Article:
by René-Julien Praz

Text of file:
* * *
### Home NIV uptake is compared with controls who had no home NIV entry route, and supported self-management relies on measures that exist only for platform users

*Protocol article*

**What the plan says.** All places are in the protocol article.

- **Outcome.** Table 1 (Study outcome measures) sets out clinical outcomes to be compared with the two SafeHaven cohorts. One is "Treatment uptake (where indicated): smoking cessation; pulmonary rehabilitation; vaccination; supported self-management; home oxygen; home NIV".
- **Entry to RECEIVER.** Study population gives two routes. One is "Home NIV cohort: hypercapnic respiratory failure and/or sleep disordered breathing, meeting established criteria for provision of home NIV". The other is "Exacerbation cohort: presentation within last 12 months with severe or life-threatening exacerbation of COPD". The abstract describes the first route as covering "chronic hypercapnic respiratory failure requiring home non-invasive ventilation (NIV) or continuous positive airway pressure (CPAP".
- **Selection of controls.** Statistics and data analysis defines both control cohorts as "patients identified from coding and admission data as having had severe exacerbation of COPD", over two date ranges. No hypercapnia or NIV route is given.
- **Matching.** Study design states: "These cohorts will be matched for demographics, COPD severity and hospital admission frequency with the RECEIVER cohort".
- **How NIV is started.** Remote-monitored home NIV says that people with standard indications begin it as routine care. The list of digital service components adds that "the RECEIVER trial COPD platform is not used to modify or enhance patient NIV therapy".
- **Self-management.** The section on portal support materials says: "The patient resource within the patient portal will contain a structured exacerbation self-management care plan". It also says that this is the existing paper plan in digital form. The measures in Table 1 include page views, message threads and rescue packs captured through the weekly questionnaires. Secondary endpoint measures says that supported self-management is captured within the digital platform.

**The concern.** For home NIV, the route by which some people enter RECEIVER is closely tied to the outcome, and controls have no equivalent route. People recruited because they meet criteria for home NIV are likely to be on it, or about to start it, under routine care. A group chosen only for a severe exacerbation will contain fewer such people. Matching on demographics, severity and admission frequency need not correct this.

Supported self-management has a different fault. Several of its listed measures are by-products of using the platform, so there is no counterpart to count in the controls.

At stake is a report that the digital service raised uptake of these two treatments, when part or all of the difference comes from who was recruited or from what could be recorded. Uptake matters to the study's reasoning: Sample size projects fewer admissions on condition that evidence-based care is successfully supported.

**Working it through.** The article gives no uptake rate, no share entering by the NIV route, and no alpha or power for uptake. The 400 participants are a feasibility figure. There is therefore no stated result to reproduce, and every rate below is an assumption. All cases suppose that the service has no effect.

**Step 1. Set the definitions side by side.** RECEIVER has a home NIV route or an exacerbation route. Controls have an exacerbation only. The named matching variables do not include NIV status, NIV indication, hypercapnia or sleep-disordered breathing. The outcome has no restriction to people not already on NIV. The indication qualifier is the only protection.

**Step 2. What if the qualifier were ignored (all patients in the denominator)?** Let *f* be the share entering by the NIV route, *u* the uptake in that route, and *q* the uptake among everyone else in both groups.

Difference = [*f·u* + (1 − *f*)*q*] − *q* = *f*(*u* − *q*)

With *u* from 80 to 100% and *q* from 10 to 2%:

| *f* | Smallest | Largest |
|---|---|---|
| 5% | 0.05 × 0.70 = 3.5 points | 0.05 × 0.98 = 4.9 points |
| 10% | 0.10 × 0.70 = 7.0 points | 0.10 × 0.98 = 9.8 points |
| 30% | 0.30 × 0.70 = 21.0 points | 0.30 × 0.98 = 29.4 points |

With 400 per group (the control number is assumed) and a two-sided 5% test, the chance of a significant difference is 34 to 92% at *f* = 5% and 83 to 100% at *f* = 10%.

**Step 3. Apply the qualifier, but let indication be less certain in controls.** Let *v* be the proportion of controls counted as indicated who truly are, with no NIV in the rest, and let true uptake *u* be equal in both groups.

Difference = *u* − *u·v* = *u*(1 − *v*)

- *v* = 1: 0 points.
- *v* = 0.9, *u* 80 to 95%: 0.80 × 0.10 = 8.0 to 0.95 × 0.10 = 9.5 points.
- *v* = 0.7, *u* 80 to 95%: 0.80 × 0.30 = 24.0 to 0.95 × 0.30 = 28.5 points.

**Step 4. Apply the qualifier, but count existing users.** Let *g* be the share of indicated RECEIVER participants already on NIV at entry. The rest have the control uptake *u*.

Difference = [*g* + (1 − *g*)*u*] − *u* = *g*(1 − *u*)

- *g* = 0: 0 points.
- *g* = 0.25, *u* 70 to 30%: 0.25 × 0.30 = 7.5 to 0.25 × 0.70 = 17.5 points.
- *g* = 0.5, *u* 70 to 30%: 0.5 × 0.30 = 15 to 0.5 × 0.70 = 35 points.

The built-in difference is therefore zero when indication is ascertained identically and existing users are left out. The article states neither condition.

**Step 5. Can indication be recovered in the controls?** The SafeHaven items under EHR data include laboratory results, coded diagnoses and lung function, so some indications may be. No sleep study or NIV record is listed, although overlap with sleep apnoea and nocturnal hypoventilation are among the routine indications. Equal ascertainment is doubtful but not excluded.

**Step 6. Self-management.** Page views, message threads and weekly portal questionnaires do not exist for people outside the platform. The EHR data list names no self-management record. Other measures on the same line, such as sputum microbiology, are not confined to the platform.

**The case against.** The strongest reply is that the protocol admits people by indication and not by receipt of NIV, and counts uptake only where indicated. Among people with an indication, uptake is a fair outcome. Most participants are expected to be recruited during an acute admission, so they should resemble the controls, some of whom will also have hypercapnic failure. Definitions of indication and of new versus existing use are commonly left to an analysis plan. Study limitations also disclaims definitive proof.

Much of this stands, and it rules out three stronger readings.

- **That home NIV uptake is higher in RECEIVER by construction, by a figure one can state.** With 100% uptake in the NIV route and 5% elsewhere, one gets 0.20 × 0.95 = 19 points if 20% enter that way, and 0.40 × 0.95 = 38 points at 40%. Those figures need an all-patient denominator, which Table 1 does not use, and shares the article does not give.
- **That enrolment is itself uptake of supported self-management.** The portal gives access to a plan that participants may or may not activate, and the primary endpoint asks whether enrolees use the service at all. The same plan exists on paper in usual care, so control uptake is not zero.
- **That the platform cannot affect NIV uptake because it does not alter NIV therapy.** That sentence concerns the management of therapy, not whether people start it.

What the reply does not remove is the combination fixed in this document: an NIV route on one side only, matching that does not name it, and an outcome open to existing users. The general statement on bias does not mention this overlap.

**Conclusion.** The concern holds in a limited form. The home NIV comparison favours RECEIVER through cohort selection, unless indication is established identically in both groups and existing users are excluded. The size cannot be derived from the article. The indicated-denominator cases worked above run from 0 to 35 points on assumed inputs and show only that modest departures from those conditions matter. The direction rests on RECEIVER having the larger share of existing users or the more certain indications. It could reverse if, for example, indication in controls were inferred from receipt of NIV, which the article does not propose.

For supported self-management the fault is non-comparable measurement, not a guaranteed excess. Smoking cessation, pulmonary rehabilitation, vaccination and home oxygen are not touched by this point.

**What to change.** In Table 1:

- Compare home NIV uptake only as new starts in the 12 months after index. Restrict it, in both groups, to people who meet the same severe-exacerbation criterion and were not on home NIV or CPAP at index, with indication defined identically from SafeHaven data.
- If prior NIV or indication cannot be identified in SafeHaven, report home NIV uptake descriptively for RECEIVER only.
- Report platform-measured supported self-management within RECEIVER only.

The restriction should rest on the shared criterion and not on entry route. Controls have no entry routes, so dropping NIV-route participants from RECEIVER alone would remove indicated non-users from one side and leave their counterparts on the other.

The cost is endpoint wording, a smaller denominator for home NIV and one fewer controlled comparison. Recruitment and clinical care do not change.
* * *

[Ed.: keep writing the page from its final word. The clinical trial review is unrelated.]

Rather like a writer facing the blank page, Pauline Bazignan is also haunted by the prospect of leaving her mark on the immaculate surface of a new canvas. If she does indeed take up arms and enter the struggle, it is only so that the meaningful and intimate relationship she has established with her subject can come to life at the heart of this virgin territory. Her approach aims to tame the space and provide it with the lines that will become emotions and, in an almost indescribable manner, express the artist’s soul. Bazignan battles to leave apparent the traces of her dominion which, as the painting advances, become a motif in their own right amidst the recurrent corolla motif embodied by paint runs and the explosion of expressive effervescence that gradually takes over the entire canvas. The artist’s trademark compulsive all-over approach leads to a dense, but paradoxically airy entanglement; each painting is like a palimpsest with successive flows of paint that create one drip and run after another. For Pauline Bazignan, painting is all about generalising the sources of tension, whilst doing away with any form of hierarchy between the figure and the background by means of an intricate interlaced design that we would be hard pressed to unravel. She breaks free from all constraints, liberating her gestures and letting her fluid colours run wild creating the signature paint runs that are the aesthetic driving force at the heart of every artwork. ‘‘Rather than leaving the painting, the paint runs clash within the frame revealing unexpected forms.’’(1) And so, sometimes deliberately and sometimes by making the most of chance, Pauline Bazignan allows her colours to run and create different poetic visual effects; the object becomes the subject and as such, refutes the classical theories of painting.